Micronutrients are all Vitamins and Minerals, required by the body in small quantities. As opposed to macronutrients, micronutrients generally don’t provide any energy in terms of calories, however, they often aid the macronutrient utilization and conversion into energy and they ensure the overall health of the brain, heart, bones and all the body systems.
Although they are generally only needed in a few hundred milligrams per day, they are also present in foods in very small amounts and therefore it is quite easy to become deficient in them.
A little insight into how important micronutrients are:
Calcium: healthy bones and teeth
Chloride: maintaining fluid and electrolyte balance and pH within cells
Folate: Fetal growth, brain, and spinal cord development
Iodine: Thyroid gland function, fat metabolism, growth, and development
Iron: Production and function of red blood cells and lymphocytes
Manganese: bone formation, macronutrient metabolism and utilization for energy
Magnesium: Heart rhythm, glucose conversion into energy, micronutrient metabolism
Selenium: protection from chronic disease, healthy skin, hair and nails
Sodium: maintaining fluid and electrolyte balance within cells, regulating pH levels in the blood
Vitamin A: Good vision and healthy gums
Vitamin B group: macronutrient conversion into energy, healthy nervous system, and good digestion
Vitamin C: healthy immune system
Vitamin D: healthy immune system and strong bones
Vitamin E: strong antioxidant which reduced oxidative damage in the body
Zinc: Maintaining healthy reproductive system, immune system, hair, skin, and nails
Most micronutrients cannot be produced by the body and therefore have to be taken in through the diet.
It is easy!
Make sure to include as many colors in your meals as possible.
Chose fruit salads for your desert three times a week. Make your soups and salads at home and feel free to pack them with as many different varieties of vegetables as possible. Aim for two or more vegetable based sides with each dinner.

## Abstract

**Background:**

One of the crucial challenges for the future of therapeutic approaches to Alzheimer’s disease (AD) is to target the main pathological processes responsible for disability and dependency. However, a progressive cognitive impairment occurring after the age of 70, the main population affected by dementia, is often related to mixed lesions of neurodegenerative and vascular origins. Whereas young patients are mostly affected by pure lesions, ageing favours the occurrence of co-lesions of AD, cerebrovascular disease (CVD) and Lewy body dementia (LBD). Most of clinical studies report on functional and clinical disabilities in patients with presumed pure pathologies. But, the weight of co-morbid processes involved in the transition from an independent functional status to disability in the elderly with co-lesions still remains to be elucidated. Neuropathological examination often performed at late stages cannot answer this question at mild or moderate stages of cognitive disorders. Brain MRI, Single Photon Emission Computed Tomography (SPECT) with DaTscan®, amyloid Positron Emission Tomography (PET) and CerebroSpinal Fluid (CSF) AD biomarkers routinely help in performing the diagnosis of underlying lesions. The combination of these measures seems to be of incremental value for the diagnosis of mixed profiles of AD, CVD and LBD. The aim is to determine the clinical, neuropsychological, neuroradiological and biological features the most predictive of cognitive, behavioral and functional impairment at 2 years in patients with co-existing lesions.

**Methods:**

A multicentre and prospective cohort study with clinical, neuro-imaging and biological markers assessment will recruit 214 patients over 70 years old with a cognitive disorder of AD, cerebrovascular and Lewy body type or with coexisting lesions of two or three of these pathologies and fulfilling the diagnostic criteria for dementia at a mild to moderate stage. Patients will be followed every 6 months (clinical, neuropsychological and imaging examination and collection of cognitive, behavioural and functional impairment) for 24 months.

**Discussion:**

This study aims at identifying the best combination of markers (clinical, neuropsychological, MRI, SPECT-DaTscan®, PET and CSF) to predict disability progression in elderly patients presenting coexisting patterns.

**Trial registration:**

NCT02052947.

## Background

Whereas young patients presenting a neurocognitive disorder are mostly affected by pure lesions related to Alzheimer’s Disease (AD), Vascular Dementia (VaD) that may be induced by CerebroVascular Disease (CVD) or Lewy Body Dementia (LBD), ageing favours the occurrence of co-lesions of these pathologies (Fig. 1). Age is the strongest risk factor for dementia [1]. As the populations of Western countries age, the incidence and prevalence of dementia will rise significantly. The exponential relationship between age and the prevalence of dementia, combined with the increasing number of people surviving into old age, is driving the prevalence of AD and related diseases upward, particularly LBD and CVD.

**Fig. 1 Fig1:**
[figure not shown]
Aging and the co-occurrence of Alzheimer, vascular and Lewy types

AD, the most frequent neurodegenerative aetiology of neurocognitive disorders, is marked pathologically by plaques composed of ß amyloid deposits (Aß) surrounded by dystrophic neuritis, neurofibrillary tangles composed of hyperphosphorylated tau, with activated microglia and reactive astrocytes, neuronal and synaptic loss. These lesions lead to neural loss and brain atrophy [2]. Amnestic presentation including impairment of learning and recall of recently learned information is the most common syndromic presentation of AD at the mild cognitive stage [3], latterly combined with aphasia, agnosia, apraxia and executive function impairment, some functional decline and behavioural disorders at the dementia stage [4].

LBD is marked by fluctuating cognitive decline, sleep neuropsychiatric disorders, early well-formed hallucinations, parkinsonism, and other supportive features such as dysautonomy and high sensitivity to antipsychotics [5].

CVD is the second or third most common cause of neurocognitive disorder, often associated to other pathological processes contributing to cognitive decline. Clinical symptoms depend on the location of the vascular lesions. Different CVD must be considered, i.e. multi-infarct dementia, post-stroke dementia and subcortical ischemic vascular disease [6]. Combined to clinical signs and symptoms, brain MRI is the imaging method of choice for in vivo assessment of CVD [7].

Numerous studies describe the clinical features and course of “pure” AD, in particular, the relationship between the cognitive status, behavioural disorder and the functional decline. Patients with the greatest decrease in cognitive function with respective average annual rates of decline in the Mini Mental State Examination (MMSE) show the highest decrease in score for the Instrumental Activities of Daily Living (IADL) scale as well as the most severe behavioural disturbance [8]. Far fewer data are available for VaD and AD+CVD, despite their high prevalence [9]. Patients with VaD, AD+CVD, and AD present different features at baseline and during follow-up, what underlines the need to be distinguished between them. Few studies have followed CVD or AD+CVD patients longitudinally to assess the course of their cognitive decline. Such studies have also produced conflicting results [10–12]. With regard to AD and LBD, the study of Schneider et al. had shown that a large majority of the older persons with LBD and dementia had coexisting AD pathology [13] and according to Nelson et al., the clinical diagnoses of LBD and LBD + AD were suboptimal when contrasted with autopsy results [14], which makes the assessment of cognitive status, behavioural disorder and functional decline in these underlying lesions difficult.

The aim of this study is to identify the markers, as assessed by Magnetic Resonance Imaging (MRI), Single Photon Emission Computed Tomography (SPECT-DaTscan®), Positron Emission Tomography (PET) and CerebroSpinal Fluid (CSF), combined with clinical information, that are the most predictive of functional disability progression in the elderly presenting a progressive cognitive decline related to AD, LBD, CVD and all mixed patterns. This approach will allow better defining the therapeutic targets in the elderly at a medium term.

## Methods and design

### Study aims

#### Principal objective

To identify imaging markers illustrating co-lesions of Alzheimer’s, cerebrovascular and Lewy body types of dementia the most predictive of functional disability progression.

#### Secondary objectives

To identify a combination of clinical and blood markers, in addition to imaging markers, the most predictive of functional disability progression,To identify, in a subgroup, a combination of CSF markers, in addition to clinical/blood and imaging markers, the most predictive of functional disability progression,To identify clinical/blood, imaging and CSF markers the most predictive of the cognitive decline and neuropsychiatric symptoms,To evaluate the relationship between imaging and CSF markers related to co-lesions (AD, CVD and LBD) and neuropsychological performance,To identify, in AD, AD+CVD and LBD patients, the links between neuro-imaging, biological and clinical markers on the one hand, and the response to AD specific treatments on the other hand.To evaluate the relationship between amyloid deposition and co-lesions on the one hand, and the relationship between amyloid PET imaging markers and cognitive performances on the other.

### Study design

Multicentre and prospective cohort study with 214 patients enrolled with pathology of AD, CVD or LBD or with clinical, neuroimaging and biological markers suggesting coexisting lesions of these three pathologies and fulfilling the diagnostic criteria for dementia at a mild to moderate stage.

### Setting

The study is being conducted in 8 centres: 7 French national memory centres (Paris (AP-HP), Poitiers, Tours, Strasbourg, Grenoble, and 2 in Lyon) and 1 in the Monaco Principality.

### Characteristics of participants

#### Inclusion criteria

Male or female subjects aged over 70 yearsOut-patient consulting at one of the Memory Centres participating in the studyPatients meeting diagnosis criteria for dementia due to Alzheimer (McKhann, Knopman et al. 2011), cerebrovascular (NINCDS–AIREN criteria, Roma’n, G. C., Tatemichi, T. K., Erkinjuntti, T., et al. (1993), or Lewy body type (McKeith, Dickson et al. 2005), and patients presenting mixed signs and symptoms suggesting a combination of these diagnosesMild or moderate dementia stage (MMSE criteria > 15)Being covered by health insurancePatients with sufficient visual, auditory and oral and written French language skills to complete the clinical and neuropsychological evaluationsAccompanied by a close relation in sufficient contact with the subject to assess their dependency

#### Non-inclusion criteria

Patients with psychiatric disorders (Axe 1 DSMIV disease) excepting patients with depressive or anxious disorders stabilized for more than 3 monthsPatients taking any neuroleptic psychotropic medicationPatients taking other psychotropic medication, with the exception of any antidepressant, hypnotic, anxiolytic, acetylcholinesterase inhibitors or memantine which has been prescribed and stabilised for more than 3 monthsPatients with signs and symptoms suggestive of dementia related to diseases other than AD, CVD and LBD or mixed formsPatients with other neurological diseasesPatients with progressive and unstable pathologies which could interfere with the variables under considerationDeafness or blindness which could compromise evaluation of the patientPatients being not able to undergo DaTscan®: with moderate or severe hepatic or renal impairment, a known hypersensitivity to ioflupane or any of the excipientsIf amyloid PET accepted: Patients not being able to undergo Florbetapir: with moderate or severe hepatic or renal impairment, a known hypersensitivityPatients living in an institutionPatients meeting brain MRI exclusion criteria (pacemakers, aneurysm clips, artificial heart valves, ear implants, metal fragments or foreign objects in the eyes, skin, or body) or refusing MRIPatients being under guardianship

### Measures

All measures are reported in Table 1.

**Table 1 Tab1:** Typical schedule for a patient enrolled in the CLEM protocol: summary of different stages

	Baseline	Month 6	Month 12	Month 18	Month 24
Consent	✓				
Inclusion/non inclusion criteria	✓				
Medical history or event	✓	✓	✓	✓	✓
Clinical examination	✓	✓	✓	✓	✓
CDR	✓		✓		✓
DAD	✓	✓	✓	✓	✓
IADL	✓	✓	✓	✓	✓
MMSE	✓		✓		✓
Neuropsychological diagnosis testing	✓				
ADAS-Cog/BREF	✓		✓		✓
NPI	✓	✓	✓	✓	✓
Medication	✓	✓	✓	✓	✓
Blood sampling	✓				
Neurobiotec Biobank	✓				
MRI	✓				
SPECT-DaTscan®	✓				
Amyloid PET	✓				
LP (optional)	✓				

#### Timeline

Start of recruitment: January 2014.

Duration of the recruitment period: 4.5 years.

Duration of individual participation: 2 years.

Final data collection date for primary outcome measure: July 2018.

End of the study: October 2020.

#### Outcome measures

Vitamin D, Vitamin K, and some B Vitamins are exceptions. Vitamin D can be synthesized by the exposure to the sunlight. Vitamin K and some B vitamins are the byproducts of the activity of healthy bacteria in the gut.
When the diet is well balanced and colorful, there should be no need to supplement any micronutrients. However, with hectic lifestyles and not optimal diets, it is easy to become micronutrient deficient. It is then possible to supplement with vitamin and mineral pills or powders. Pregnant women are often recommended to supplement with a variety of micronutrients such as Folic acid and Folate to assure proper fetal development. Growing children, athletes or ill people are also recommended to supplement different micronutrients as it is believed their needs might be higher than normal.
Micronutrient deficiencies should not be taken lightly as they can cause serious health problems.
Iodine, Iron, and Vitamin A deficiencies are the most common deficiencies. Flour fortification is a globally recognized as the most effective way of decreasing the number of deficiencies while being low cost. Salt iodization led to an overall increase of IQ points. It is also recommended to supplement Vitamin A for all children in order to prevent eyesight problems.
There are two types of vitamins, water-soluble and fat-soluble. Water-soluble vitamins such as Vitamin C, B Vitamins, and Folic acid dissolve in water and do not get stored in the body as any excess is excreted. Fat-soluble vitamins A, D, E, K are processed in fatty tissue and the liver, where the excess tends to accumulate and eventually may cause damage to these tissues.
Before supplementing any micronutrients, have a word with your doctor about the proper dose!